How we respond to stress at cellular level in the brain

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Washington, March 3 (ANI): Conducting experiments on mice, scientists in Canada have identified a novel mechanism whereby the brain responds to stress.

University of Calgary scientist Dr. Jaideep Bains, along with is researcher colleagues at the Hotchkiss Brain Institute, have found that neurons in the hypothalamus-the brain's command centre for stress responses-interpret "off" chemical signals as "on" chemical signals when stress is perceived.

"It's as if the brakes in your car are now acting to speed up the vehicle, rather than slow it down," Nature magazine quoted Bains as saying.

The researchers point out that neurons generally receive different chemical signals that tell them to either switch on or switch off.

The off signal, also known as brake, only works if the levels of chloride ion in the cells are maintained at a low level, something that is accomplished by a protein called KCC2.

Bains says that his team have found that stress turns down the activity of KCC2, and thereby removes that ability of the brake, a chemical known as GABA, to work properly.

According to him, a loss of the brain's ability to slow down may explain some of the harmful, emotional consequences of stress.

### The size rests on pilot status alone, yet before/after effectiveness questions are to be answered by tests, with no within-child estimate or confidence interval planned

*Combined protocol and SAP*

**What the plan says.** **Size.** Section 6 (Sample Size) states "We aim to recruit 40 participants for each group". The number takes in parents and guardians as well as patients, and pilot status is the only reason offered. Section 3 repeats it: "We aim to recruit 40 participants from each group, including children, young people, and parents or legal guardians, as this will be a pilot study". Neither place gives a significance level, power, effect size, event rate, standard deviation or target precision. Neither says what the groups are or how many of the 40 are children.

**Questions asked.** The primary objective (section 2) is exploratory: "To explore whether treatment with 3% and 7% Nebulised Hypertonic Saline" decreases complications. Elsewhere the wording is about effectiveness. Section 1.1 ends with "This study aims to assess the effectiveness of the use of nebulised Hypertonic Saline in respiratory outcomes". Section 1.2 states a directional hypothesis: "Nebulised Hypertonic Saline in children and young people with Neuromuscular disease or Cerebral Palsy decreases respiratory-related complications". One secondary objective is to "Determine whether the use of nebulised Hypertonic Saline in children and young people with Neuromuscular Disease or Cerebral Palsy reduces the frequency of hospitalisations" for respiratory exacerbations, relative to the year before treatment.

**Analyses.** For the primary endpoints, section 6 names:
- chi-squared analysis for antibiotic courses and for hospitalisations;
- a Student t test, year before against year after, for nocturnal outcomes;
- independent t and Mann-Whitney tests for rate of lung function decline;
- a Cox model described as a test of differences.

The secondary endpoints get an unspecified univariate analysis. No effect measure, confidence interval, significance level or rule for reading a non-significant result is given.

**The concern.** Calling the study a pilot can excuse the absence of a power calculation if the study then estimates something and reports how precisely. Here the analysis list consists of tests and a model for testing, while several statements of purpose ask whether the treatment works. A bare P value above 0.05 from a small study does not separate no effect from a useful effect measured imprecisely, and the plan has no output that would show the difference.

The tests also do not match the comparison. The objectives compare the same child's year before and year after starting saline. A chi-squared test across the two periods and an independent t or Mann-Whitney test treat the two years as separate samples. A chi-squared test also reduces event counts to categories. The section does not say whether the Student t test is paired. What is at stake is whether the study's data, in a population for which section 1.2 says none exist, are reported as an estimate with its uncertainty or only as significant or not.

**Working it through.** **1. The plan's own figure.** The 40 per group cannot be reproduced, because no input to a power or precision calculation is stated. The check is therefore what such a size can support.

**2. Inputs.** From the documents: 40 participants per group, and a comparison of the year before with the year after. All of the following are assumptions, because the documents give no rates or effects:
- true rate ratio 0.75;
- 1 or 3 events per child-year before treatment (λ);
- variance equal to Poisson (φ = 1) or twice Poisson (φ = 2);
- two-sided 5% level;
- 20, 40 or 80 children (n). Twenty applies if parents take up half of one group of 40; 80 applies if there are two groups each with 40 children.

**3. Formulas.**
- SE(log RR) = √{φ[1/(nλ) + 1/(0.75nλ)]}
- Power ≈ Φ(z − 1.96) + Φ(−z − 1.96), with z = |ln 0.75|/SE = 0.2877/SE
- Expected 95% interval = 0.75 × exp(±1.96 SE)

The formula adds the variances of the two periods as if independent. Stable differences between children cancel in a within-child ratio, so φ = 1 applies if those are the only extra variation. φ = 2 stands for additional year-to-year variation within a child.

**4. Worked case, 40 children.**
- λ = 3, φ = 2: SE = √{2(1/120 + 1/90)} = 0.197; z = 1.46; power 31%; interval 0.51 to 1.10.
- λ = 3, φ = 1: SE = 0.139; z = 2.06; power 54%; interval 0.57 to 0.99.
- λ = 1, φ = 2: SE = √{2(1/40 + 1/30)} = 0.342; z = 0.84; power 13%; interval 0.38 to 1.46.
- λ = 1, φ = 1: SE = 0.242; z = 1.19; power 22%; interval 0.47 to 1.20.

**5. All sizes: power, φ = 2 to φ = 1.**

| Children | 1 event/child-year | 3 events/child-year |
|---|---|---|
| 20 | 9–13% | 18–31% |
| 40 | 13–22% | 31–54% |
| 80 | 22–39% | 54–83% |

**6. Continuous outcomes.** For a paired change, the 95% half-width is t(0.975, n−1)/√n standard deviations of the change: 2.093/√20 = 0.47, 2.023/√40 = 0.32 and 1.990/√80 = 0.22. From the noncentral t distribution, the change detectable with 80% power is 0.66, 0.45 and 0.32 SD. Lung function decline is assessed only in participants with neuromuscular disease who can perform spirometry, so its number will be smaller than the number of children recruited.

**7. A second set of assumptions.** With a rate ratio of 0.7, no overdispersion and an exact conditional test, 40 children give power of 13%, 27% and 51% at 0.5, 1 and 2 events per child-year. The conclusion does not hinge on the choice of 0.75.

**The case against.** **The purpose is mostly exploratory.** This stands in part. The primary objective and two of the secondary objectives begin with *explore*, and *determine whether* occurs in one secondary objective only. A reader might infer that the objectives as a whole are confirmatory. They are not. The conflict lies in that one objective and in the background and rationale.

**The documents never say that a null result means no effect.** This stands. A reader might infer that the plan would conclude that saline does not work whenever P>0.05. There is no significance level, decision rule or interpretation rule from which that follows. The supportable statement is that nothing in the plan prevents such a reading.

While the findings provide a new mechanistic explanation of how the brain interprets stress signals, the researchers say "there is still much work needed in the basic science of this phenomenon before there are any new advances in the medical treatment of stress."

"This opens entirely new and quite unexpected avenues for controlling stress responses" says Dr. Yves De Koninck, president-elect of the Canadian Association for Neuroscience and professor of Psychiatry at Laval University.

Jane Stewart, PhD, a behavioural neuroscientist from Concordia University, said: "I was fascinated when I learned of this work. It has not been clear till now how the neuroendocrine stress response was activated by external stressors.

Bains' work shows a complex, yet elegant solution, involving a switch from inhibition to excitation. These findings may lead to a better understanding of the changes in sensitivity to stress that result from chronic exposure."

The study has been reported in the journal Nature Neuroscience. (ANI)

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